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Awards mutterings.

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"[T]he reaction was mixed."
Pamela McClintock at Variety confirms what’s been rumored for a few weeks:

Warner Bros. is moving up the release date of Clint Eastwood‘s Japanese-language "Letters From Iwo Jima" — the companion pic to "Flags of Our Fathers" — from Feb. 9 to Dec. 20.

This puts the film in contention for an Oscar for this year, which seems to be the point:

Eastwood made the date change for "Letters" after a screening in Japan earlier this week led to an enthusiastic response and after consulting with Steven Spielberg, who brought in Eastwood to direct "Flags" for DreamWorks. Spielberg is a producer on both pics.

It’s been a pretty flabby year for film, at least from where we’re standing (either that or we’ve been unbelievable grumpy for months), and there aren’t many award contenders left. Aside from "Iwo Jima," good Germans and shepherds, the only titles left that’s built up advance buzz is Bill Condon‘s "Dreamgirls," which David Poland continues to breathlessly hype at Movie City News:

Dreamgirls landed in Beverly Hills (and across the country) last night… and left a giant crater in the Oscar season.

The film was everything promised and more.

More measured is Eugene Hernandez, who at his blog writes:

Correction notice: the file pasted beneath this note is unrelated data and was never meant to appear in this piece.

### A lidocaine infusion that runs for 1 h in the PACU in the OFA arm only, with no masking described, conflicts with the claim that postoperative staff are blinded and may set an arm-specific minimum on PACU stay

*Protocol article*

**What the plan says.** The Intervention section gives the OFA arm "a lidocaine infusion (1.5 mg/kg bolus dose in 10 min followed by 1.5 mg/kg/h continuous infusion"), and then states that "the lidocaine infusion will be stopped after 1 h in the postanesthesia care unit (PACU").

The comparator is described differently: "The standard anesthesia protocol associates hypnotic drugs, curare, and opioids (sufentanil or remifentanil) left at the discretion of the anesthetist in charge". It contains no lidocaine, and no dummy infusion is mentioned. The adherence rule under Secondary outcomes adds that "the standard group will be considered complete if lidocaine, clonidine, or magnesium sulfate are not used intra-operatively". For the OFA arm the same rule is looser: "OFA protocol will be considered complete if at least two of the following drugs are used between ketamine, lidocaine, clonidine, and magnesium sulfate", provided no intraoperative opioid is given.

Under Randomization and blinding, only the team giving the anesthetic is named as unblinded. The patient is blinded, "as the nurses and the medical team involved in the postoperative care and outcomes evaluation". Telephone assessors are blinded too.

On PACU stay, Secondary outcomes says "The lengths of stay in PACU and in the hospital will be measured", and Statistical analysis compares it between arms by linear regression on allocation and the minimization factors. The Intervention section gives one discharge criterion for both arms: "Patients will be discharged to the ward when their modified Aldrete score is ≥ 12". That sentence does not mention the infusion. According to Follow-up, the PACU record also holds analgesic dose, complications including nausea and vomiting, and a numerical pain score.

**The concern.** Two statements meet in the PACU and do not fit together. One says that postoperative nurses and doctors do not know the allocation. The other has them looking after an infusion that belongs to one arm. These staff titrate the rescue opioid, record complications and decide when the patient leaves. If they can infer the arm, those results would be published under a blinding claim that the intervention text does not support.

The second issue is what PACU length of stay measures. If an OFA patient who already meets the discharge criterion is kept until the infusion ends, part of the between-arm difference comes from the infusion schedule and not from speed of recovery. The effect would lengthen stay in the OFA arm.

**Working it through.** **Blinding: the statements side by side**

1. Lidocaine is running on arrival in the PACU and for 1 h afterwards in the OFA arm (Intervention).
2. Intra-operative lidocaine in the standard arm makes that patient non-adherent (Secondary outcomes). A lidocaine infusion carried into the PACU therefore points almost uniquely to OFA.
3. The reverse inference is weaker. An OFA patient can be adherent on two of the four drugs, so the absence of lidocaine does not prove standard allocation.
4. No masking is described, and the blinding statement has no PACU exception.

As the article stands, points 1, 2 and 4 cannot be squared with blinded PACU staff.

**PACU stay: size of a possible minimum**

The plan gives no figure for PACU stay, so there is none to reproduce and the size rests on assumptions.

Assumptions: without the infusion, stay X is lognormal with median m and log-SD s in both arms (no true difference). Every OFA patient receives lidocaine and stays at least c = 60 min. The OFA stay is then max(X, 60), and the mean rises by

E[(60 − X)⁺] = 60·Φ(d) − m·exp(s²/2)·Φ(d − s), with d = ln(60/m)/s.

Bill Condon’s "Dreamgirls" is a bright, toe-tapping, entertaining big screen musical. A lot of fun, its light on story but full of heart (with lots of music). Its family friendly and seems well-suited to its upcoming holiday release. But, is it a best picture contender? Perhaps, as an alternative to the heavier fall films out there. Whatever the case, it sure was a lot of fun. However, will its prospects whither under over analysis and high expectations? No matter, Paramount is already pushing it hard (with "for your consideration" ads even running this week on indieWIRE).

Over at the Risky Biz blog, Anne Thompson makes us wonder if "The Good German" is too arty for mainstream consumption (and makes us really want to see the film):

To his credit, Soderbergh convinced everyone to shoot the film for no money. That’s because The Good German is as experimental in its way as Soderbergh’s Schizopolis, Kafka, Solaris, Full Frontal or The Limey. It will keep cinephiles like Dave Kehr and David Bordwell in clover for years as they deconstruct Soderbergh’s exploration of the language of cinema. What’s real? What’s fake? What’s genre? (This is film noir. Or is it?) What’s point-of-view? What’s a movie star? What do audiences want from a movie?

Over at All These Wonderful Things, AJ Schnack has a detailed breakdown and analysis of the doc shortlist.

+ Clint’s ‘Letters’ coming early (Variety)
+ Dreamgirls Wake (MCN)
+ dreamgirls (Eugene Hernandez’ Blog)
+ Soderbergh’s Good German Recalls Casablanca (Risky Biz blog)
+ The Doc Shortlist At Length (All These Wonderful Things)

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The Best Of The Last

Portlandia Goes Out With A Bang